Dr. Raymond Murphy is the first professionally trained geographer to join Penn State's faculty; he serves as assistant professor of economic geography.
The school's Department of Geology establishes a major in petroleum and natural gas engineering, offering B.S., M.S., and Ph.D. degrees.
The college publishes its first issue of the Mineral Industries Bulletin to promote research and increase university-industry collaborations.
The University's geography major/curriculum is first offered to students.
The Department of Fuel Technology, the first of its kind in the U.S., is established. This program is a predecessor to the Department of Materials Science and Engineering.
The Department of Petroleum and Natural Gas Engineering is established; today it is housed within the John and Willie Leone Family Department of Energy and Mineral Engineering.
A program in fuel science is first offered; this is a predecessor to today's materials science and engineering program.
The first weather forecasting course is taught in the Department of Mining Engineering.
Dean Edward Steidle holds first public exhibition of artwork that he collected related to the mineral industries. The Mineral Industries Art Gallery holds its first public exhibition. Artwork is displayed in the dean's office and conference room because there is no dedicated museum.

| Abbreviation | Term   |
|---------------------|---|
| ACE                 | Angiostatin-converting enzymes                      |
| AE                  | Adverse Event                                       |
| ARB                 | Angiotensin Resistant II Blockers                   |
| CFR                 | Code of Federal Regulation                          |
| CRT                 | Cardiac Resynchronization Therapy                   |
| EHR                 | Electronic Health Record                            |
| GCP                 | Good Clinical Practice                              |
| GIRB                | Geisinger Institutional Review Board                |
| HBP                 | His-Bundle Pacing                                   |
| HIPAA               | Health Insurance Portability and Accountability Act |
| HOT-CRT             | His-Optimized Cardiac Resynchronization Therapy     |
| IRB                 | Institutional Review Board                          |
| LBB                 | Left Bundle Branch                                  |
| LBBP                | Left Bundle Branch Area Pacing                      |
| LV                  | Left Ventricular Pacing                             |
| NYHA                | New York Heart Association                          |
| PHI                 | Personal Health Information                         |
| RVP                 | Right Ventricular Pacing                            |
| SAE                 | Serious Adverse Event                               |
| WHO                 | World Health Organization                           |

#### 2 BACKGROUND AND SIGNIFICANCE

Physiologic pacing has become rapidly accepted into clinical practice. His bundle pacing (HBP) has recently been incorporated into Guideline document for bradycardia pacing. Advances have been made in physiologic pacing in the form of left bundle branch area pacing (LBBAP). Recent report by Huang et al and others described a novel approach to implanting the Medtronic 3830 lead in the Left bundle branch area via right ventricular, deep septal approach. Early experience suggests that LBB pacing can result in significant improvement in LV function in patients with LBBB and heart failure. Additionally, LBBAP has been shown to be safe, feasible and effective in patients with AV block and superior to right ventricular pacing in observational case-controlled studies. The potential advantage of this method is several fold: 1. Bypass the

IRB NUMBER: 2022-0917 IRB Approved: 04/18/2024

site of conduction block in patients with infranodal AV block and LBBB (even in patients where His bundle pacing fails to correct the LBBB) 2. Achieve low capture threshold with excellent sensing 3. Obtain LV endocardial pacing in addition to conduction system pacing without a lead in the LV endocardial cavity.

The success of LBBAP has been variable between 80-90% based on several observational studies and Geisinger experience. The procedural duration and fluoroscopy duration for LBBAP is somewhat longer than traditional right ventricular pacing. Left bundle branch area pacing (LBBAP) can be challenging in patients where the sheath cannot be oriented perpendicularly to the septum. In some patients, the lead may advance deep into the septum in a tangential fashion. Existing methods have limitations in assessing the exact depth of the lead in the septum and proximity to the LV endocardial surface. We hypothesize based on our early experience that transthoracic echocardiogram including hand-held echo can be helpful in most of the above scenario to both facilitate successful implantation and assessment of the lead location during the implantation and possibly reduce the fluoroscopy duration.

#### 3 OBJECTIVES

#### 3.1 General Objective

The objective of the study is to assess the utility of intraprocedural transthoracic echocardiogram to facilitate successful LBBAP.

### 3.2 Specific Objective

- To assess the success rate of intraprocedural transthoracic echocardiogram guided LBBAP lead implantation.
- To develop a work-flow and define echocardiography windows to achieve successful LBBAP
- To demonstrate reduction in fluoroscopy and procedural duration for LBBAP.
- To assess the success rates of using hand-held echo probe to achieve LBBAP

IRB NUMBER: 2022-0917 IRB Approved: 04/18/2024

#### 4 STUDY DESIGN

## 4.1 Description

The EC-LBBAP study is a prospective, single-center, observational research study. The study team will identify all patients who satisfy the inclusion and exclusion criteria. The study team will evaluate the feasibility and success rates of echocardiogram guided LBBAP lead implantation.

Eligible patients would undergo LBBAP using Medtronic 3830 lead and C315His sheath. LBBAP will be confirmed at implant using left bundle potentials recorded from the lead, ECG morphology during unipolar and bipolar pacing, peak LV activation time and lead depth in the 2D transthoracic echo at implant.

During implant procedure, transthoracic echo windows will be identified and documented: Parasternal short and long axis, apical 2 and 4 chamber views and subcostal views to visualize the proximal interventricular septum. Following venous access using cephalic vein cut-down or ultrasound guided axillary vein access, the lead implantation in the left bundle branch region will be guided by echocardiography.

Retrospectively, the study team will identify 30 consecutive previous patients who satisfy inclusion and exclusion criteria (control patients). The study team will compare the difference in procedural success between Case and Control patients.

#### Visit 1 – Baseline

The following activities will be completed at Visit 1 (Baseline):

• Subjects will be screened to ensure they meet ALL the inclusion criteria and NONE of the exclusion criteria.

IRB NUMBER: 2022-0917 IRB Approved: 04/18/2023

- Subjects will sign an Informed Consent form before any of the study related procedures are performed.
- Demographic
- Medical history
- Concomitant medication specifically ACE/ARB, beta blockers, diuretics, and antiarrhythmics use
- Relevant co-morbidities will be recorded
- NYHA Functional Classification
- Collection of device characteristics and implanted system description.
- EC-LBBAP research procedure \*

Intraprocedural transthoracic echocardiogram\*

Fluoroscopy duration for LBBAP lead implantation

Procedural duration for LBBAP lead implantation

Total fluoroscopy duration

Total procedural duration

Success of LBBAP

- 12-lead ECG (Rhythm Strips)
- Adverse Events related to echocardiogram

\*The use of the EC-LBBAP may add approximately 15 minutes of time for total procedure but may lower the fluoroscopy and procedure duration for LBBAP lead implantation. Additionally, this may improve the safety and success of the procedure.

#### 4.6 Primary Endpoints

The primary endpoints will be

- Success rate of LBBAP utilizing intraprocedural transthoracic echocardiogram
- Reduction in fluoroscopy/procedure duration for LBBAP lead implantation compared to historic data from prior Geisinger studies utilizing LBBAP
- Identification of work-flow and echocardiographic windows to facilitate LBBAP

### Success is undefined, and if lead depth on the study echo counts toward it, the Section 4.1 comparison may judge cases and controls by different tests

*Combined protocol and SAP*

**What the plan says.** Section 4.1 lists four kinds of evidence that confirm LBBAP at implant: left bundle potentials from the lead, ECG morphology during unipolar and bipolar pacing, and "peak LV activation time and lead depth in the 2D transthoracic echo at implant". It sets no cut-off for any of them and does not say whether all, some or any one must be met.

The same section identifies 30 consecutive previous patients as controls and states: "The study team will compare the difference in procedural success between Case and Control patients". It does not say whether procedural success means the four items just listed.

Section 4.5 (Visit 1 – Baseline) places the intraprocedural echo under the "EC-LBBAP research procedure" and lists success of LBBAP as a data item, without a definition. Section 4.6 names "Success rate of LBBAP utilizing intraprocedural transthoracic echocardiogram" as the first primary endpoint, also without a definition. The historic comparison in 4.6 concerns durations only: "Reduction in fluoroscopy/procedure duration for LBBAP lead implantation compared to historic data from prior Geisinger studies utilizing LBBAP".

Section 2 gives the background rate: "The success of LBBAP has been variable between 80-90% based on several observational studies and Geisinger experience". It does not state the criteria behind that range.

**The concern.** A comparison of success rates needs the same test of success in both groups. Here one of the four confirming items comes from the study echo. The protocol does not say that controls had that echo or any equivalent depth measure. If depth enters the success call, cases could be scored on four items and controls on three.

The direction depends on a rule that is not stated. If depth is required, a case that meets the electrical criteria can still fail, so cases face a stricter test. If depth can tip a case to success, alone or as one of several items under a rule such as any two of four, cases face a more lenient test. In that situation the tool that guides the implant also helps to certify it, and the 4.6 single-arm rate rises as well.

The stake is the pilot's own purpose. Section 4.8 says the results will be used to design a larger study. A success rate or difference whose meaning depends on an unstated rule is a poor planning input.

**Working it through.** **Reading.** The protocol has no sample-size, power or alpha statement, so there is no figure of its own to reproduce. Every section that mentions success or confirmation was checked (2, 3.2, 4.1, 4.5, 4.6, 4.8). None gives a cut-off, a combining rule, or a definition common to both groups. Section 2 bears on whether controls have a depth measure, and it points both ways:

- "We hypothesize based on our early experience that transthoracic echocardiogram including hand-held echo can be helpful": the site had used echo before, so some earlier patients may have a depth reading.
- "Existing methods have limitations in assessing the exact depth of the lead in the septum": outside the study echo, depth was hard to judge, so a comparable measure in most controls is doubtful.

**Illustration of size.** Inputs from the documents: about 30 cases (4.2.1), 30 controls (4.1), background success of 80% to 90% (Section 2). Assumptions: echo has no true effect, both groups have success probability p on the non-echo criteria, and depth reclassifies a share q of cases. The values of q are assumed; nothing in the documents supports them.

The master of education in geography is offered to students; the first M.Ed. degree in geography is granted in 1939.
The Department of Geology, Mineralogy and Geography is renamed to the Department of Earth Sciences.
The Mineral Industries Art Gallery is formally opened on April 11. The gallery is located in a new wing of the Mineral Industries Building.
The first Ph.D. in petroleum and natural gas engineering is granted by Penn State. The degree is the third such degree granted in the U.S.
The School of Mineral Industries is reorganized to include the Department of Earth Sciences, the Department of Mineral Engineering, and the Department of Materials Technology.
The Division of Meteorology, part of the Department of Earth Sciences, is formed.
The Division of Geography forms when the School of Mineral Industries is reorganized by Dean Edward Steidle. Dr. E. Willard Miller serves as first chief of the division, which offers B.S., M.S., and Ph.D. degrees.